Wednesday, September 24, 2008

$700 Billion

The argument goes something like this: we have to do something, or thousands of people in the financial industry will lose their jobs. Banks, leery of taking on more bad debt, will stop lending money, and we'll have a credit crunch. If no one can borrow money, that'll prolong the housing market collapse. Thousands of people in construction will lose their jobs. More people out of work means more people behind on their mortgages, more foreclosures, more bad debt and failing banks. A downward spiral. The bottom? A recession, or maybe this century's Great Depression.

Okay, let's put aside for a moment the very necessary discussion of just how likely this doomsday scenario really is. Let's stipulate that, if we do nothing, disaster will play out just this way. Let's assume that we have to do something radical and expensive to avert calamity.

That still leaves a $700 billion question: is a huge bailout for bad debt the best way to stop the meteor? Right now, it's the only solution the Bush administration is offering: make taxpayers the buyers of last resort for Wall Street's mistakes.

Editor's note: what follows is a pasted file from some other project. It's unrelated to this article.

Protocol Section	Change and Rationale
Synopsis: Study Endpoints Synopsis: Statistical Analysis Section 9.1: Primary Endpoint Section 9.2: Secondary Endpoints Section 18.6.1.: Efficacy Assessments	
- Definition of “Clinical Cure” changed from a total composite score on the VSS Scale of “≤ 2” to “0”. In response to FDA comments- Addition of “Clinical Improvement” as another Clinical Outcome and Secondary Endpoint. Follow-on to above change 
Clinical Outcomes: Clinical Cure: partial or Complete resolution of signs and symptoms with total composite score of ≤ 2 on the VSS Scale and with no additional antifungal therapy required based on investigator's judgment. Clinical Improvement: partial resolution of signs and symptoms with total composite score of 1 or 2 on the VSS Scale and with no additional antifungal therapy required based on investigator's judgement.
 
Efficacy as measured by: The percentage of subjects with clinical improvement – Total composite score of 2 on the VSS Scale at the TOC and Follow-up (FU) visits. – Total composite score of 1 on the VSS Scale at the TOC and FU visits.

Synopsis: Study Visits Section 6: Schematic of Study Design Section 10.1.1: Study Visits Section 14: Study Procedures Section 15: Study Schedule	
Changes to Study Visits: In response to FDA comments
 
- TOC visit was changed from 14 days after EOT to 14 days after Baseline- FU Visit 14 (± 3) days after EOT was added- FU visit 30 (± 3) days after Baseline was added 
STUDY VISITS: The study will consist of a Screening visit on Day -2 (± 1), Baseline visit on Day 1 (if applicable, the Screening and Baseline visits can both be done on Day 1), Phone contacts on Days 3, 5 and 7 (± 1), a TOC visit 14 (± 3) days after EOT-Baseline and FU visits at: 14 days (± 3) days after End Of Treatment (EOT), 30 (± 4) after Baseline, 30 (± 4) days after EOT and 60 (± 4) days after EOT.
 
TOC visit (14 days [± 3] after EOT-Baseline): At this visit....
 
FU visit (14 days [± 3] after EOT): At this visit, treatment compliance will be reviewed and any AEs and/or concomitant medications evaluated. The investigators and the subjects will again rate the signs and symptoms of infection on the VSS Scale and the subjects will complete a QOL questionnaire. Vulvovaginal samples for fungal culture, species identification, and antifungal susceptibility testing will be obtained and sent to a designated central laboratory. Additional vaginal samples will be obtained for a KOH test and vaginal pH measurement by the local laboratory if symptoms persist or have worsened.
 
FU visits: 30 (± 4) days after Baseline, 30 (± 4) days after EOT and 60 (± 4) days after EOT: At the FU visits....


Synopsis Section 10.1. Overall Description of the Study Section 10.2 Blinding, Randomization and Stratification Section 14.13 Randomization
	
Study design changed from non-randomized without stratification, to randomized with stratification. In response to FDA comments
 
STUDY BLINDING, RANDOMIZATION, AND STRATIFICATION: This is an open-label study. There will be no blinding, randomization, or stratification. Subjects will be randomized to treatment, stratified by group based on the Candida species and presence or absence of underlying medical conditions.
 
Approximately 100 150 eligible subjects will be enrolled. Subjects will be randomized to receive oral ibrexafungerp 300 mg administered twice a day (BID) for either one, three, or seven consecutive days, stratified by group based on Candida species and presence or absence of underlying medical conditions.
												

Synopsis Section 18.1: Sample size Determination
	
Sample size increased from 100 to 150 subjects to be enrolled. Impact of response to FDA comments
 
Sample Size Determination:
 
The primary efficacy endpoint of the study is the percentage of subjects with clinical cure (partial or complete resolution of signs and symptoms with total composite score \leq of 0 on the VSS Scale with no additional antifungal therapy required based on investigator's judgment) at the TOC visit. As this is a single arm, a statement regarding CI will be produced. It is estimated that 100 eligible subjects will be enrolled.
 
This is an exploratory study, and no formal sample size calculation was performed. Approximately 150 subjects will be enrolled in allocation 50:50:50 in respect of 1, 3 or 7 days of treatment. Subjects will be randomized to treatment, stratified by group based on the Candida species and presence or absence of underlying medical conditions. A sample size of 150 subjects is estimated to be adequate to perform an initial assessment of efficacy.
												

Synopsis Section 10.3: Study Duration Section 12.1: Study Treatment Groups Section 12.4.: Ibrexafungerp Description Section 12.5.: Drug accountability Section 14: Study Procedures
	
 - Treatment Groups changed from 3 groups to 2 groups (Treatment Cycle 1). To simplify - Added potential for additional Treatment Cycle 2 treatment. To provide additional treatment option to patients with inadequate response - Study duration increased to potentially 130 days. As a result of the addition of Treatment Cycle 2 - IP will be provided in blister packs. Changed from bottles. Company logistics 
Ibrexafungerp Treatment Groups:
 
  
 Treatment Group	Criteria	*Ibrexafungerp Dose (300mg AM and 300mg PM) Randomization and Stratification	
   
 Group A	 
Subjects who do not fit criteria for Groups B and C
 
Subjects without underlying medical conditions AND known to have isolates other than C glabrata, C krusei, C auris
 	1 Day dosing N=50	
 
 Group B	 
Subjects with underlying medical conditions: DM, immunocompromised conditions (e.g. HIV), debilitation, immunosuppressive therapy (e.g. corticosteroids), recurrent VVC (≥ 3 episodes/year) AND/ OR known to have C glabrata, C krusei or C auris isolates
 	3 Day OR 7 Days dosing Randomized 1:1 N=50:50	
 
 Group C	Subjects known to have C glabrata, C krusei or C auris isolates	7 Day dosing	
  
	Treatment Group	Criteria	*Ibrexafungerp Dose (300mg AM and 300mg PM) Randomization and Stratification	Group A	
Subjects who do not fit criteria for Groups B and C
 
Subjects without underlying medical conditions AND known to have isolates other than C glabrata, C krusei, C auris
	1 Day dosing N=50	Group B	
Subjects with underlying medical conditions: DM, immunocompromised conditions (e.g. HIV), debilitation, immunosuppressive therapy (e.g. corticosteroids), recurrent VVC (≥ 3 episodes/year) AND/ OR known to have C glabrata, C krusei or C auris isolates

But $700 billion is a lot of money. It can pay for a lot of restructured mortgages to keep people in their houses. It can pay extended unemployment benefits for a lot of laid-off workers. And it can ease a credit crunch by guaranteeing debt - new, solid debt issued by lenders willing to submit to rational regulation in return for a federal guarantee. The kind of debt that gets repaid.

Any Wall Street dealmaker knows that you don't take the other guy's first offer. We taxpayers should keep that in mind as we look at the Administration's bailout plan.

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